History matters to many banks, but there is perhaps no better example today than Credit Suisse. The story of its past decade is of an institution that was compelled to reassess its identity and draw on its strong heritage to find new ways to grow. It’s an exercise that has served it particularly well in equity derivatives.
The three-year restructuring that ran from 2015 to 2018 under former CEO Tidjane Thiam saw the bank’s global markets division play a central role in efforts to cut risk-weighted assets and balance sheet, which by extension impacted equity derivatives. It was also the point at which the bank put new focus on its wealth management businesses globally.
“It was going back to who we were as a firm,” says Elaine Sam, head of equity derivative sales at Credit Suisse in New York. “It’s our DNA: we are a global wealth manager with strong investment bank capabilities to support the private bank.”
Going through the rigors of the restructuring was key to the way the firm approaches the business today, she says.
“Through the early years of balance sheet reductions we learnt how to run the business in a more focused, efficient and profitable manner with a strong focus on cost discipline and risk management. If you fast forward to 2020, equity derivatives has only emerged stronger.”
Last year the firm reported its best full-year revenue performance in equity derivatives since 2015, amid a 7% rise in equities sales and trading revenues, while its peers saw revenues shrink 8%.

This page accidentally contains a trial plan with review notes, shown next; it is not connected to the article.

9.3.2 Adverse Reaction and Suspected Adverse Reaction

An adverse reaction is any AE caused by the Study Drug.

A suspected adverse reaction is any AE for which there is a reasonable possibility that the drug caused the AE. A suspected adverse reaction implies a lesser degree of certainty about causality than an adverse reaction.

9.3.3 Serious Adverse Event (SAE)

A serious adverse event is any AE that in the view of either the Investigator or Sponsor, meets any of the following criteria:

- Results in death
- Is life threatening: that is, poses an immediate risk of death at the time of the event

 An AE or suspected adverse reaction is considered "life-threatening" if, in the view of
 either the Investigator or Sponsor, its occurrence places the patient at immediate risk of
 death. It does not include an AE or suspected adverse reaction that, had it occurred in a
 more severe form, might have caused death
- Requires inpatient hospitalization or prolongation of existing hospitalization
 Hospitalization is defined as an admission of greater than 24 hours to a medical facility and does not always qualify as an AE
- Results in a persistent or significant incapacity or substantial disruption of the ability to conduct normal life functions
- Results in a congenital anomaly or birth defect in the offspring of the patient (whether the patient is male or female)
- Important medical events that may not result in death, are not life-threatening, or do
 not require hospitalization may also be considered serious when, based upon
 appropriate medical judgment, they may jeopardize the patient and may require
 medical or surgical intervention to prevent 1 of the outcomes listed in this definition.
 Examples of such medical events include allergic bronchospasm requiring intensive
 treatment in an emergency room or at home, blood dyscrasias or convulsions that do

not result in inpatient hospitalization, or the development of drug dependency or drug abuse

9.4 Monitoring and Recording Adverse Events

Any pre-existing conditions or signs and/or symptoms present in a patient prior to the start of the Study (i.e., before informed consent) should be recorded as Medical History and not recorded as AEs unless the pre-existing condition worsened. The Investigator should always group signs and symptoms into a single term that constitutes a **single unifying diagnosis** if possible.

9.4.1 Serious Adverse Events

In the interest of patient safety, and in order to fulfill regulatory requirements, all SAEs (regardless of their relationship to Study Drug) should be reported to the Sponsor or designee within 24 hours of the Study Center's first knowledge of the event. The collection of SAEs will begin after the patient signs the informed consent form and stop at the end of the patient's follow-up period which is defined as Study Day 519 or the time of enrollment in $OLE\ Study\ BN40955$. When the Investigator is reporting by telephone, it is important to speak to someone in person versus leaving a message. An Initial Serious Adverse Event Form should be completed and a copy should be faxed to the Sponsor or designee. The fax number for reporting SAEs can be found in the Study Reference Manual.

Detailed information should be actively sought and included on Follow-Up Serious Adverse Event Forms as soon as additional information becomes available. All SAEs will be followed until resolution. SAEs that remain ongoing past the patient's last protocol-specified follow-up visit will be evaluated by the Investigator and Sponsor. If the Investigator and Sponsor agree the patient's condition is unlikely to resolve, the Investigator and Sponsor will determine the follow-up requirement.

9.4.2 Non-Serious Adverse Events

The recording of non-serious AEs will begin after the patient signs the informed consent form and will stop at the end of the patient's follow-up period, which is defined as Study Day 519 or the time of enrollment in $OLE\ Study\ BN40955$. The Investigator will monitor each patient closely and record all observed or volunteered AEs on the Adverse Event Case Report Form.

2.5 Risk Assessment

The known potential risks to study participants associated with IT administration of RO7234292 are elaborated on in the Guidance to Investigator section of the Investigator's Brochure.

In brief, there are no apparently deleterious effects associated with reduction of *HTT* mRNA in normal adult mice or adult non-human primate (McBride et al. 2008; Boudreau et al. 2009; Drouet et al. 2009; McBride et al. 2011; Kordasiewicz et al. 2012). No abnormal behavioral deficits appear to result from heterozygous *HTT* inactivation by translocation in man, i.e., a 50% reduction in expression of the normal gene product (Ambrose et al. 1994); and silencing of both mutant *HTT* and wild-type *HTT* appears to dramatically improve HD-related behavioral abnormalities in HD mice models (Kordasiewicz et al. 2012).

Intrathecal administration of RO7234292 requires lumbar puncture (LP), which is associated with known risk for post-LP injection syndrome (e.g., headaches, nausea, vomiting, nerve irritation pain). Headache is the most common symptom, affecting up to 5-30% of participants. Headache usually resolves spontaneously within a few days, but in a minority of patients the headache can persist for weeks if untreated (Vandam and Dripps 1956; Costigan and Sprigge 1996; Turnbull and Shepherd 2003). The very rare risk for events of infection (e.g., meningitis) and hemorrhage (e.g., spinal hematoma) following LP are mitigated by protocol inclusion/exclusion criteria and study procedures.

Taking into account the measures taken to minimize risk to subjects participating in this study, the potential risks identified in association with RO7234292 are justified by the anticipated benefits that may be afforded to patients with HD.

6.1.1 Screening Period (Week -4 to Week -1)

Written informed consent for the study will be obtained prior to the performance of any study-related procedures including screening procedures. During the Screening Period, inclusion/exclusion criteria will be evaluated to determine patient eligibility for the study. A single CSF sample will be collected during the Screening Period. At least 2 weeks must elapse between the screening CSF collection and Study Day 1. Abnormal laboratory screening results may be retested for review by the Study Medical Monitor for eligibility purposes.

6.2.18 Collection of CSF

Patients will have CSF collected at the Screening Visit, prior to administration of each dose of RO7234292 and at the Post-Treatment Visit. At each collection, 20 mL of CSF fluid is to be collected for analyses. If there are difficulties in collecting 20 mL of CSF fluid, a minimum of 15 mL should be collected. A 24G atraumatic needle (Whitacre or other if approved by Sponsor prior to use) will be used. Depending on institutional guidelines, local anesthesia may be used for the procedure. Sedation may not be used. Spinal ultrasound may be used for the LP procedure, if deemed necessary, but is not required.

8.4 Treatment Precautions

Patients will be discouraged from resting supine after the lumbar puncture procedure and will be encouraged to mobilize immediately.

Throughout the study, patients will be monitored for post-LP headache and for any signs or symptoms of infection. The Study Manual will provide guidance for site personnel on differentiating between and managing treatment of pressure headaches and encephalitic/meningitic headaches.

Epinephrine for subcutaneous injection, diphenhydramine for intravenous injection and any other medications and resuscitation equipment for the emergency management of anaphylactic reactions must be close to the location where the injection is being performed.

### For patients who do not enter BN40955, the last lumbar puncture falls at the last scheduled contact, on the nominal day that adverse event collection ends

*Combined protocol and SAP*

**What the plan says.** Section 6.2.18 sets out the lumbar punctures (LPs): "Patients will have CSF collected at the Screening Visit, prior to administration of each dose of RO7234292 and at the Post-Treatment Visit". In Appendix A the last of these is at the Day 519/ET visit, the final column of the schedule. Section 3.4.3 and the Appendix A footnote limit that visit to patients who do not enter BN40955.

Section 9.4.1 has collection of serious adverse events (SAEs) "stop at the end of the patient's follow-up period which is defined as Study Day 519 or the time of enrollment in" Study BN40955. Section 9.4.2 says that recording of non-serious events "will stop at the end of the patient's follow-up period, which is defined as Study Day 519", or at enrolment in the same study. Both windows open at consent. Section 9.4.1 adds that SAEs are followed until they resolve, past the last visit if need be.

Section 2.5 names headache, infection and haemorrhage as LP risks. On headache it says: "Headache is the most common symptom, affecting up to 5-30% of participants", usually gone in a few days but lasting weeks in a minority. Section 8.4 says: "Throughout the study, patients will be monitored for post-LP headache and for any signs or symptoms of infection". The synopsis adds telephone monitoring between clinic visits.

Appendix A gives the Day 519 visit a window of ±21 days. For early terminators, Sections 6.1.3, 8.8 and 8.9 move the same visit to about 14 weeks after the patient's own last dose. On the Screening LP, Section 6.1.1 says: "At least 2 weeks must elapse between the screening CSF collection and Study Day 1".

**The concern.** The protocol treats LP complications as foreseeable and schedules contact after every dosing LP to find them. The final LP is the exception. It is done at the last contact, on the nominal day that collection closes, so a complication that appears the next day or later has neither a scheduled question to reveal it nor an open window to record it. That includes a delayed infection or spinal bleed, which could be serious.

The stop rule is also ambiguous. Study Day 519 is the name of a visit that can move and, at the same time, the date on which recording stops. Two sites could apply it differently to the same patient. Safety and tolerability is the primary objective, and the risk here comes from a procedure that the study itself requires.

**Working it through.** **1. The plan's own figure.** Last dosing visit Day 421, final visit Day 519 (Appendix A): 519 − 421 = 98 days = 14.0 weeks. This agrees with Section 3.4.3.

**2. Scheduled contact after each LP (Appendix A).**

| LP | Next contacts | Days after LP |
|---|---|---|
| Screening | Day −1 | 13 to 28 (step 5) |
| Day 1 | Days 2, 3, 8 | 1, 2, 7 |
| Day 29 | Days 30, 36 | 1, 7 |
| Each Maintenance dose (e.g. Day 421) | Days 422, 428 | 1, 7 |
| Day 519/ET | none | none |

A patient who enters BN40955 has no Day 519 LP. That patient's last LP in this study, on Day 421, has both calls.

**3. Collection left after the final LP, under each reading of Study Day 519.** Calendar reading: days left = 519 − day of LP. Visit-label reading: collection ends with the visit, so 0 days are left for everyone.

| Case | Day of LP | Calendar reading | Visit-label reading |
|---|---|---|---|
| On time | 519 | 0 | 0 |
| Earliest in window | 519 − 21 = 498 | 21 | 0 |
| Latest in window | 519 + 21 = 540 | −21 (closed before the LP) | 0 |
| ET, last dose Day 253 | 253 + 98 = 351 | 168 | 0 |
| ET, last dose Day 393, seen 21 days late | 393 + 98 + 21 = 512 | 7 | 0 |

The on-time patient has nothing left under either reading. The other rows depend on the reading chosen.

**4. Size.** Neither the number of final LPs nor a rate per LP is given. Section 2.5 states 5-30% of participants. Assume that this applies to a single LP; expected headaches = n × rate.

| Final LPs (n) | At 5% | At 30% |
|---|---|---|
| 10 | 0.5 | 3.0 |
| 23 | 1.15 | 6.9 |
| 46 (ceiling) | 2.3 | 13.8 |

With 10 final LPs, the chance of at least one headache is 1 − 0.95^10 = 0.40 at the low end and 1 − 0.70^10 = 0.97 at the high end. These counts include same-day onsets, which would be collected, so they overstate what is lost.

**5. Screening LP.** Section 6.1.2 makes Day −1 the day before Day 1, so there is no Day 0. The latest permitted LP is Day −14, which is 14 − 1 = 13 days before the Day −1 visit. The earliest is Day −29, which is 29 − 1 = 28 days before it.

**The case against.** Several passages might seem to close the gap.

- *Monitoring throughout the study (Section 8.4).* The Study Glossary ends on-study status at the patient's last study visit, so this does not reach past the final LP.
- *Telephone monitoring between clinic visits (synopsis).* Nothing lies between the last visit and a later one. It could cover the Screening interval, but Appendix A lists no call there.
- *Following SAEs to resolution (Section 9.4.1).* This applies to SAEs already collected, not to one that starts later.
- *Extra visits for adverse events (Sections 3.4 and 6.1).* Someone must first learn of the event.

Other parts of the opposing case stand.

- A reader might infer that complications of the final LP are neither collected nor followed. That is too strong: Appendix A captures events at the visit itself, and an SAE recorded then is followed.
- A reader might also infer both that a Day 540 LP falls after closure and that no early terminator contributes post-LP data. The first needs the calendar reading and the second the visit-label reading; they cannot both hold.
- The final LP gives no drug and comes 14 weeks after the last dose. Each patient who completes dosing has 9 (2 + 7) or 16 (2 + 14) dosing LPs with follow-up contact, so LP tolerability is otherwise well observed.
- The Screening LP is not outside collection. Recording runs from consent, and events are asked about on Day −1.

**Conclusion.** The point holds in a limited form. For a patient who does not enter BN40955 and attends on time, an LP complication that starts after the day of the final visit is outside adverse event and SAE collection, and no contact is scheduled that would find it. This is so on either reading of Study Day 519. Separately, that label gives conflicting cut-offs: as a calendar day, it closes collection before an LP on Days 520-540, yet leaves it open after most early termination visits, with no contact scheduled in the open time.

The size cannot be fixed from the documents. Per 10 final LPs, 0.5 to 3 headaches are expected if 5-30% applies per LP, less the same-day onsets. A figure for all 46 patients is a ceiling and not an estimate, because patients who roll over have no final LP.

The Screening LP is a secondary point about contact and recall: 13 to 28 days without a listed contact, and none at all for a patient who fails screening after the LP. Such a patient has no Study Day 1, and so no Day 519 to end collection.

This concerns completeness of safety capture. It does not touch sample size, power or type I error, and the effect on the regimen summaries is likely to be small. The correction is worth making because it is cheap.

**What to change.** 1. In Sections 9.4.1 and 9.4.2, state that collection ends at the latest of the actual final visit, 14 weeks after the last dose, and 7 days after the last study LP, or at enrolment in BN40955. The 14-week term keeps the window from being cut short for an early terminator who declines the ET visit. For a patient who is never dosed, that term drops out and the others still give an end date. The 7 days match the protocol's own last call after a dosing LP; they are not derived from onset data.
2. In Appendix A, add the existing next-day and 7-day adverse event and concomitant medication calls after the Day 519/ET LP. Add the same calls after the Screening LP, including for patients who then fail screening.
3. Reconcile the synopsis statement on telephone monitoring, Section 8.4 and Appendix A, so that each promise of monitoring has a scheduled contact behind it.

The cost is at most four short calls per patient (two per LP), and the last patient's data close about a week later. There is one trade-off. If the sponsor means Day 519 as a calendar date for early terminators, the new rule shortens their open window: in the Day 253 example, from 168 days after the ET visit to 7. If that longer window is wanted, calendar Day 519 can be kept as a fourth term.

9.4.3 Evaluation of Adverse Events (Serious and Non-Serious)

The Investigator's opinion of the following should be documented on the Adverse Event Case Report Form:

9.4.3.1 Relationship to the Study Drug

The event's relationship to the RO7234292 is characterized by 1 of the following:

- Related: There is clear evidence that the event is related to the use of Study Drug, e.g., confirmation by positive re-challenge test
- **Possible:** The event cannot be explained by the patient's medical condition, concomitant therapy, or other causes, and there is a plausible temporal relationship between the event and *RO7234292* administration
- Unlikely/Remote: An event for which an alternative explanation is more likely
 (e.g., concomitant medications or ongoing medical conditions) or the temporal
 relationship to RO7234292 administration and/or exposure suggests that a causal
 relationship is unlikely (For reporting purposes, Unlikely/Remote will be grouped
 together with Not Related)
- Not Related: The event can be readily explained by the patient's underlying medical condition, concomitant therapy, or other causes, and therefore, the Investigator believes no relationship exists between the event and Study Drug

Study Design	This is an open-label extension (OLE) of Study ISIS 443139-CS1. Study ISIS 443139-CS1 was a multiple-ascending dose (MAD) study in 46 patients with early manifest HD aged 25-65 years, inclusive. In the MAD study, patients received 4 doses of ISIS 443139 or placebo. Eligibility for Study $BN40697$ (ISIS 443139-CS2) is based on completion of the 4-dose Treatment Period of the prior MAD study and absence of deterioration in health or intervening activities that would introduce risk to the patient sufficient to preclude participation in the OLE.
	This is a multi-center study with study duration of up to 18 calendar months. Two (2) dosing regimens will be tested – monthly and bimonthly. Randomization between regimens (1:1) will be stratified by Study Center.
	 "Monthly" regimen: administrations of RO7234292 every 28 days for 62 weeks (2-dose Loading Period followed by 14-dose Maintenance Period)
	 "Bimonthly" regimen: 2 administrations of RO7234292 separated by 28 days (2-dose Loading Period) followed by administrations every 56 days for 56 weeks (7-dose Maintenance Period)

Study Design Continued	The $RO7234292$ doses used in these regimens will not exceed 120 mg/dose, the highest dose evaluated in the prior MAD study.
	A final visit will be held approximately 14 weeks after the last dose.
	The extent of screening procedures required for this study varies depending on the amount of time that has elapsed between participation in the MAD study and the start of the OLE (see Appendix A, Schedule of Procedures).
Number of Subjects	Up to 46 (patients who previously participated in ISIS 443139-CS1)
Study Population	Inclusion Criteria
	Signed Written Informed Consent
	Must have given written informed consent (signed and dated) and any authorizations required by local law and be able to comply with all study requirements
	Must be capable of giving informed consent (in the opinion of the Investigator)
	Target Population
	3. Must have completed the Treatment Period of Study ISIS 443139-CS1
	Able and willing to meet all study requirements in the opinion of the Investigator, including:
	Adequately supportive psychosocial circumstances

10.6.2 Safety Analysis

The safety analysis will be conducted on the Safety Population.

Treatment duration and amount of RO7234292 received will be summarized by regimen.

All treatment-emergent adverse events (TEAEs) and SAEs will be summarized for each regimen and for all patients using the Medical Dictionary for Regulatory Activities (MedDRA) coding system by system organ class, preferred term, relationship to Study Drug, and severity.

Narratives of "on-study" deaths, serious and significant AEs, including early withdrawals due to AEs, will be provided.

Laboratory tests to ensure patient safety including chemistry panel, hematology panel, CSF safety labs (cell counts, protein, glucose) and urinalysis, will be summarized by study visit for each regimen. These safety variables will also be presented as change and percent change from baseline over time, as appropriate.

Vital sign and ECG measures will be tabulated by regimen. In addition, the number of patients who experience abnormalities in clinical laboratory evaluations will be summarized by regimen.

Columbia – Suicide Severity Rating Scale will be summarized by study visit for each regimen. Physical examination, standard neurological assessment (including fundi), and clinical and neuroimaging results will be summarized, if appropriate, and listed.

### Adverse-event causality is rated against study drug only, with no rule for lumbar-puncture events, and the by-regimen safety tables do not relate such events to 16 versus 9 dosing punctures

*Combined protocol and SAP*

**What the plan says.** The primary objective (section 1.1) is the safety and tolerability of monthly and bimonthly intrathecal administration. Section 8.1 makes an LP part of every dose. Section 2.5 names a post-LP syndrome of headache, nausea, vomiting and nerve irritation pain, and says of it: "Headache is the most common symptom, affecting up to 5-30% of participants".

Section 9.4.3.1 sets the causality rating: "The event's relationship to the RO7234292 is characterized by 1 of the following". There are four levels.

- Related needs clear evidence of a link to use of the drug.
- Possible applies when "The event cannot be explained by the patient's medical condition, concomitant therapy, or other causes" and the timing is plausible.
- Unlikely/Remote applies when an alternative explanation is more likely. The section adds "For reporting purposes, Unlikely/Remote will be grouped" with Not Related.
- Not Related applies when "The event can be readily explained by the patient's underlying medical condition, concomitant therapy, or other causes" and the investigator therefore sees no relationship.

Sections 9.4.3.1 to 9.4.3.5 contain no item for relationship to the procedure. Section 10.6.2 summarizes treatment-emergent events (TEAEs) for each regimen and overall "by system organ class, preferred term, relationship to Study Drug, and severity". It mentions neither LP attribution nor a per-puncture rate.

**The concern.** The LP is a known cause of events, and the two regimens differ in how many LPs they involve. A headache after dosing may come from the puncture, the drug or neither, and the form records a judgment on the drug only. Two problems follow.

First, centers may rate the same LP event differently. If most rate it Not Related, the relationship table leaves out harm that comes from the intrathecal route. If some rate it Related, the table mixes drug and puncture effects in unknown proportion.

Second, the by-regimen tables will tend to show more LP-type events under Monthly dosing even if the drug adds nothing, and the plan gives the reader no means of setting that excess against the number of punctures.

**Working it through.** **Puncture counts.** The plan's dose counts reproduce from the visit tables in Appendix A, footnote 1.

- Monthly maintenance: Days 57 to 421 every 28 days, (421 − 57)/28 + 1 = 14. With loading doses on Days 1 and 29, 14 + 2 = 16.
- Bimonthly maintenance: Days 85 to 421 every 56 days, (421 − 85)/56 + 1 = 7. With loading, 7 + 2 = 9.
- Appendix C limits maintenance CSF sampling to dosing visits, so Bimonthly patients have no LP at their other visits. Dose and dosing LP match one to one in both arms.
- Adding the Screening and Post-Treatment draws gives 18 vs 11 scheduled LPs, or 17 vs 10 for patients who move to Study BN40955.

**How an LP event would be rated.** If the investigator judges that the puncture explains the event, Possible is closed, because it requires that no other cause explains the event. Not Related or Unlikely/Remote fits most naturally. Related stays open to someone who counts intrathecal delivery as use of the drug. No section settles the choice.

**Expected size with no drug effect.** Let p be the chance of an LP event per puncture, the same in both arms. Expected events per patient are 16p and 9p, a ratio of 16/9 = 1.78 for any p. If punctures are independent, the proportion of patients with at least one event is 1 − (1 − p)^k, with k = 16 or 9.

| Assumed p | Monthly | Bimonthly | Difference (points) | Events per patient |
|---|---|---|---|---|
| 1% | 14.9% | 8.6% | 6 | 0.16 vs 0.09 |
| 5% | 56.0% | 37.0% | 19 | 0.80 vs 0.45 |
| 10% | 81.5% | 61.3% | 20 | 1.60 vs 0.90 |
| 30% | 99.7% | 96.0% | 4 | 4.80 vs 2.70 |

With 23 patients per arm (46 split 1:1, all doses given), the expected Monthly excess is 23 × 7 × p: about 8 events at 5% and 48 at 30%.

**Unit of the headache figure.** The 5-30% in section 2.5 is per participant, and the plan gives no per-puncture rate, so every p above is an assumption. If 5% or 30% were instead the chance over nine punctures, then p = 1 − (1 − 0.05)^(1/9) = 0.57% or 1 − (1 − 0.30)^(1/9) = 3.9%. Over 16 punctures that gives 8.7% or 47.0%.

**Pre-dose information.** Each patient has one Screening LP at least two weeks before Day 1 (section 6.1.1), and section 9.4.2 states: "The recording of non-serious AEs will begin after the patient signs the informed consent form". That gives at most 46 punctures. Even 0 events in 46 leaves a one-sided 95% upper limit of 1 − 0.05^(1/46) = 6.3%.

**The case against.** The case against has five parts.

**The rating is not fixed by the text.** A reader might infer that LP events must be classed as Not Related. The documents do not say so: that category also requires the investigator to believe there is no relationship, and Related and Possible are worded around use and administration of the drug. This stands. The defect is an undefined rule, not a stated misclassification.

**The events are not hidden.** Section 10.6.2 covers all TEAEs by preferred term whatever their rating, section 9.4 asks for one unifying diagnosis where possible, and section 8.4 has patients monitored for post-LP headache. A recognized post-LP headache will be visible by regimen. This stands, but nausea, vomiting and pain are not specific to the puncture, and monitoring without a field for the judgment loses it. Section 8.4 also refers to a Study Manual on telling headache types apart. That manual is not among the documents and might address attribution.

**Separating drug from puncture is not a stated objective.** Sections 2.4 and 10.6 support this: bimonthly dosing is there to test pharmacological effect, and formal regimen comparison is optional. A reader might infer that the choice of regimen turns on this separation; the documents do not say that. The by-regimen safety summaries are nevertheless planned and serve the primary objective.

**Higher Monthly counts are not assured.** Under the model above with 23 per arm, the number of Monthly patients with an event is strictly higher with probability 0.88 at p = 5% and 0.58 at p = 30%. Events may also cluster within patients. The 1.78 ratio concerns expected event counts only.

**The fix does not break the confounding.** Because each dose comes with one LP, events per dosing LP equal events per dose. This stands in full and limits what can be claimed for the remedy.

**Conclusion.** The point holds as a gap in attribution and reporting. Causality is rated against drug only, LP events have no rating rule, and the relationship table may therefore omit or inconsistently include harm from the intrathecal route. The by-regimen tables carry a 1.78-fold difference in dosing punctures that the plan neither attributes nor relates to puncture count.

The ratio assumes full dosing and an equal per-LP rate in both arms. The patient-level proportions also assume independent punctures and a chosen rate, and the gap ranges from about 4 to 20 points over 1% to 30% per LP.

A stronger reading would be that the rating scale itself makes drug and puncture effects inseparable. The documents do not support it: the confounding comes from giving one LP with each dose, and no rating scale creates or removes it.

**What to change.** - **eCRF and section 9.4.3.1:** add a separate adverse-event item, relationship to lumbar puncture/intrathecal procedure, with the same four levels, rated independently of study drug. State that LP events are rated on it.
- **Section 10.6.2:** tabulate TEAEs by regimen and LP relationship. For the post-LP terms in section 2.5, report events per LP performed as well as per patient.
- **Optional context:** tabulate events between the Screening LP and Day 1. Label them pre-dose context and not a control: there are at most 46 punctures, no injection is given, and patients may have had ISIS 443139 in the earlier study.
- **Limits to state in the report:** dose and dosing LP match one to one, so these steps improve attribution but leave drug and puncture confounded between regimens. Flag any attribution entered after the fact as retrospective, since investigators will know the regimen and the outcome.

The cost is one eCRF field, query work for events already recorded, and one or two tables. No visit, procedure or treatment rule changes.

Equity derivatives sits between what Credit Suisse calls International Trading Solutions and its equities arm. The former provides solutions to wealth management and corporate clients globally, while the latter gives it access to the institutional market in the Americas.
“Being able to straddle the high net worth and institutional pieces of the business is what differentiates us,” says Sam. “We see flows from both sides and each is really interested to see what the other is doing because these flows are really informative about what can potentially drive the market.”
Collaboration is also key to its risk management, another of the key differentiators that helped Credit Suisse stand out in 2019. Sales and trading work closely together, so that when salespeople originate ideas and put on trades they are included in the conversation with traders about how to manage, warehouse or offset the risk.
The importance of maintaining this focus on risk management was brought home during the Covid‑19 crisis in early 2020, when correlations spiked and volatility increased, leading to challenges for many dealers across the industry involved in products such as auto-callables. “The fact that we were disciplined and very careful about how much risk we accumulated and how we worked to package risk in offsetting positions to different client segments really helped,” says Sam.
The firm has, like most of its competitors, been investing heavily in technology. While flow products have mostly already reached the click-and-trade stage, Sam says that the structured side of the business is catching up fast. “That’s not to say that salespeople will be obsolete; salespeople will just cover clients differently. It’s always in tandem with technology.”
It also means investing in content, where Credit Suisse has made big strides in quantitative investment strategies (QIS) for its institutional clients.
“Our QIS business used to be focused on the high net worth and retail side but we have made a concerted effort to build out the institutional side for bespoke, custom trades,” she says. “There’s a significant amount of upfront work in modelling, in quants, in IT, to set up these types of products and it’s starting to bear fruit. But you have to be patient and we don’t think we are even close to reaching saturation point — there’s a lot more potential for us.”